Recent statistics sparks many concerns and debates about the importance of foreign languages in the curriculum. Compared to our neighbouring countries, our statistics pale in comparison.

Bonjour! Hola! Ciao!

Those are just one of the few ways to greet someone in another language. But how many of us can actually speak another language?

According to, only 34% of UK residents can speak a foreign language. But how do we fare when we compare our statistics with other countries? If we compare our statistics with neighbouring countries, ours would pale in comparison. Recent reports highlight the fact that 97% of people from Sweden can speak another language and more than half the people in Luxembourg could speak at least 3 foreign languages. Our statistics are simply a cry of help!

Compared to other countries, why are UK residents less likely to speak another language? In 2015, it has been reported that 96% of pupils in the EU learnt English as part of their curriculum. Following from that statistic, many language experts have called out the flaws of our education system as foreign languages are not emphasised enough in the primary school curriculum. Recently, there has been a developed hypothesis called the ‘Critical Period Hypothesis”.  This hypothesis suggests that there is a period of growth from early childhood to adolescent where the full grasp of a language is achievable. This hypothesis claims that the reason why many students rarely achieve a native accent when studying a foreign language in secondary school is due to the fact that they have passed their ‘Critical Period’.

Some argue that the curriculum doesn’t need any changes as younger children are generally slower learners than adolescent learners. This is due to adolescent learners being more cognitively mature. However, studies show that learning a language from a young age helps develop an enthusiasm of language. Younger children could also make fast process due to their interest. This allows children to enjoy their lessons and encourages cultural awareness from a young age.

Many secondary students have also expressed their opinions on this issue. Imaan Ansar, who is currently a student, said: “I think it would be cool to study languages as a child!”. Many students wish that they were given the opportunity to study different languages as a child to better understand and connect with other cultures.

Furthermore, the current language deficit that the UK faces will cost the UK economy about £48 billion a year which equals to 3.5% of GDP. The Born Global Study has recently carried out research that proves that UK residents are more likely to be restricted from opportunities such as overseas work due to their limited ability to communicate. This means many graduates are losing out on the opportunity to gain international experience. In addition, there is a growing concern from UK employers about whether young people are equipped with enough linguistic skills to operate in a globalised economy. Up to 74% of the 500 business leaders surveyed feel dissatisfied with graduates international cultural awareness.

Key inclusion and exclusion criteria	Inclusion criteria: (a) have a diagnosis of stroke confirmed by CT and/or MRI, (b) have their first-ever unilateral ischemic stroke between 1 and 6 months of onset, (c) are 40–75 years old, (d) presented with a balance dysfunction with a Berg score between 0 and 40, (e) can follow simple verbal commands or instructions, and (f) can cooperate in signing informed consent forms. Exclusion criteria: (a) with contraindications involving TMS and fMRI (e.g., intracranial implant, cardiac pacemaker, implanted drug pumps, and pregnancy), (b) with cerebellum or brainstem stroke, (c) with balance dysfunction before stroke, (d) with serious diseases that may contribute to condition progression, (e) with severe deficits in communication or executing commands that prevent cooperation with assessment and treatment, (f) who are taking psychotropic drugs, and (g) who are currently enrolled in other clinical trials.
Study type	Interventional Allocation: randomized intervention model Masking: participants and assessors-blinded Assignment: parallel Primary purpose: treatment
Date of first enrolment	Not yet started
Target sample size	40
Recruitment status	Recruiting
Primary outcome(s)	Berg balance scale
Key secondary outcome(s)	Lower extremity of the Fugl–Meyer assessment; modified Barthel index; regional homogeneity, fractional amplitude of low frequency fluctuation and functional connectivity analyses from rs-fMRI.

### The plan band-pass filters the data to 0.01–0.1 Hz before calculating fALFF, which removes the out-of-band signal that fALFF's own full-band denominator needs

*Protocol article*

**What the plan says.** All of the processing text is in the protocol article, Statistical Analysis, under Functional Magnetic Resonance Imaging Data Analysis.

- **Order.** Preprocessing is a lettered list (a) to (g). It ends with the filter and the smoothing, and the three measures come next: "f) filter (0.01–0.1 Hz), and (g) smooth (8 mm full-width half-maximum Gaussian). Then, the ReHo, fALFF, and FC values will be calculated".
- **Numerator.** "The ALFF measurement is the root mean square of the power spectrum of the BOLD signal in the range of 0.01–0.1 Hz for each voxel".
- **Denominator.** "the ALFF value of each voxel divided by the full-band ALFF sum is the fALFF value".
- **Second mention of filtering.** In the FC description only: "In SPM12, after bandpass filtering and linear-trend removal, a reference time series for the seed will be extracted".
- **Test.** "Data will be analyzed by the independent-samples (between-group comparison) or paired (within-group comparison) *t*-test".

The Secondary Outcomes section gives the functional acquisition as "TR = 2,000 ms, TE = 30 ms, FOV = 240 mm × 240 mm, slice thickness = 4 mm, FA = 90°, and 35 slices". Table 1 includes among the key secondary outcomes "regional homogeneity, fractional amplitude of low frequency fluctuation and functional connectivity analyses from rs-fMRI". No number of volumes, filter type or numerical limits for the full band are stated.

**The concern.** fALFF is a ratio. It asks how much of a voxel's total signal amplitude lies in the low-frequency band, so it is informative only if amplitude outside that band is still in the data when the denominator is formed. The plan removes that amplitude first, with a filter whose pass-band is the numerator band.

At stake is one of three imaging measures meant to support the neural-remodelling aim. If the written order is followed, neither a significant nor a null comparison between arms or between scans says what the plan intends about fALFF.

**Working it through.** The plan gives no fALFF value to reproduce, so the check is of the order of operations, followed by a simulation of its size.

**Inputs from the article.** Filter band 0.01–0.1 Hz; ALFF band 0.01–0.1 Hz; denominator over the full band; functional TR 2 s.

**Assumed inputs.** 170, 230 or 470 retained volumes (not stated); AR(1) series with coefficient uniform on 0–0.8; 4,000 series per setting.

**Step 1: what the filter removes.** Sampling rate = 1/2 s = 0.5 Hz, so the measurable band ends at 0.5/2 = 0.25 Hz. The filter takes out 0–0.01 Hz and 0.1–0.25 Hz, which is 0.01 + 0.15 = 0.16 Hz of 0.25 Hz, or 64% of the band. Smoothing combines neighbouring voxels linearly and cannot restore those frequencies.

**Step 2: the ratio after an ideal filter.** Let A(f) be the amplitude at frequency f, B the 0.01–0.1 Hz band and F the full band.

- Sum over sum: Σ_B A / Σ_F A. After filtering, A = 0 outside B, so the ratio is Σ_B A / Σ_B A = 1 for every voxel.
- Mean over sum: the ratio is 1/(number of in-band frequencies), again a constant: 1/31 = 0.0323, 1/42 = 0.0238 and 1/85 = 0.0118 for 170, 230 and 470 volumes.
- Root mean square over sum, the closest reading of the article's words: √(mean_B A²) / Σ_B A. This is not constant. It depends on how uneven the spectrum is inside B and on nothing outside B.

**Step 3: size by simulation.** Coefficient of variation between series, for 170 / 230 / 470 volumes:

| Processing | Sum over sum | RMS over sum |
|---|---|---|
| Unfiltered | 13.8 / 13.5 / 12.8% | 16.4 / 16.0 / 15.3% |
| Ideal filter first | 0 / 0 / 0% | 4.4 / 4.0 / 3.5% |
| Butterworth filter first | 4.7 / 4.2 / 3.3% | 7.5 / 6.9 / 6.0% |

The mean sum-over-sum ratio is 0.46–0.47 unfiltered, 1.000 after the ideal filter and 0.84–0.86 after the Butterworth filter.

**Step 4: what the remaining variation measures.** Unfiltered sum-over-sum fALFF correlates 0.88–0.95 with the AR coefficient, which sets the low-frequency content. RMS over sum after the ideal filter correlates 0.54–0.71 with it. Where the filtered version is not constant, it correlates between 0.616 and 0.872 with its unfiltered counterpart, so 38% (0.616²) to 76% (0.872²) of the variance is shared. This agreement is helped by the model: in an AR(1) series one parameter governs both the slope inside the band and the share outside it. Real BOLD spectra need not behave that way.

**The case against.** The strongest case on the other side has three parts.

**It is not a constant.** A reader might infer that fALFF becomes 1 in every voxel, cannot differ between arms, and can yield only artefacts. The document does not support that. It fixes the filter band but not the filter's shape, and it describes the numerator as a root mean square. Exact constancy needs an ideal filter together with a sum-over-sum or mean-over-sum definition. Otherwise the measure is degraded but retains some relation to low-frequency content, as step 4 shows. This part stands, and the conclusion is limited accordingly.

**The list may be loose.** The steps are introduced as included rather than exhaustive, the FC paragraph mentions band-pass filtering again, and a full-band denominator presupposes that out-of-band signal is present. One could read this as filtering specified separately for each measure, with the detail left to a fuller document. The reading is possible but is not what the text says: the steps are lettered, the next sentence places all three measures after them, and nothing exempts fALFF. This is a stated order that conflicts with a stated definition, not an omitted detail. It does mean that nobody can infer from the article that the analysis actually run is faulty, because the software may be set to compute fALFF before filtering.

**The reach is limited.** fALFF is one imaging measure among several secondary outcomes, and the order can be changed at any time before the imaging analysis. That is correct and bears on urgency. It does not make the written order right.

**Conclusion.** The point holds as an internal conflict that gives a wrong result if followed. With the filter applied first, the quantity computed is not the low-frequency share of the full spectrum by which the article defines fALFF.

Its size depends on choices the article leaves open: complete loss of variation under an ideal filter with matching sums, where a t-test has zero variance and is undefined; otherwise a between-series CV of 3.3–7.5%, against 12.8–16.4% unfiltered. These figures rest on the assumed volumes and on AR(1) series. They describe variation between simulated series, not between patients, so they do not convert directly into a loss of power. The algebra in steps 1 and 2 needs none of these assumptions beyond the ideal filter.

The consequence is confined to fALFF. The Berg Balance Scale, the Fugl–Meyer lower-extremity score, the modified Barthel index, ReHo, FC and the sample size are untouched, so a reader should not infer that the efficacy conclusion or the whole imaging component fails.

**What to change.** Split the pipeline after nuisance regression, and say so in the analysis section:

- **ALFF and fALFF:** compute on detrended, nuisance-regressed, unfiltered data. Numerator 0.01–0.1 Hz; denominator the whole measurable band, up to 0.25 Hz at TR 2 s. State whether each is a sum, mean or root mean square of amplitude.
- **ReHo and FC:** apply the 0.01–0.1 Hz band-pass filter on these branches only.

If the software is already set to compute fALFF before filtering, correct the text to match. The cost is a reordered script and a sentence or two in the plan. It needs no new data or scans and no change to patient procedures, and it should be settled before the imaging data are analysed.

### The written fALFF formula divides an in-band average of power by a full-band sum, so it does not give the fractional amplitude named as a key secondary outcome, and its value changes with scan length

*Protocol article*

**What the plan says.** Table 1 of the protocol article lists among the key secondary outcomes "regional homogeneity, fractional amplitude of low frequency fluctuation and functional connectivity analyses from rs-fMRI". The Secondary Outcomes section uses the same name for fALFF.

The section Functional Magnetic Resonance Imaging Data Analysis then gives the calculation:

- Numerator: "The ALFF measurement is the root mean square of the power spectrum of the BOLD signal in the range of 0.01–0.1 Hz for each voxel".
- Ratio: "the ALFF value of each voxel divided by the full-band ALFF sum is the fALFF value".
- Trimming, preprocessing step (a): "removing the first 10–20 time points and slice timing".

Some also argue that English is an international language and that it would be a “waste of resources” if languages were taught in primary schools. The British Council have already urged that more young people need to be learning languages so that the UK will remain globally competitive post-Brexit. Despite the fact that English is an international language, learning new languages also has many benefits such as it will help you connect with other cultures, increase your creativity and it’s a great skill to use when you travel! Being linguistically able is an admirable trait that employers look for. Language learning is good for economic growth and “can enhance the lives and future employability of children and young people".

Yet despite these benefits, fewer and fewer people are studying languages. As a fellow language student, this news is very upsetting to hear. Exam entries show that the popularity of languages GCSE have been declining since 2000 and is continuing to plummet. This is shown by the 2017 GCSE entries where languages had fallen by 7% overall.

Learning languages brings you so much more than just skills. In a world with so much hate, learning other languages can help you understand other cultures and will promote linguistic and cultural diversity.

What are your opinions on this?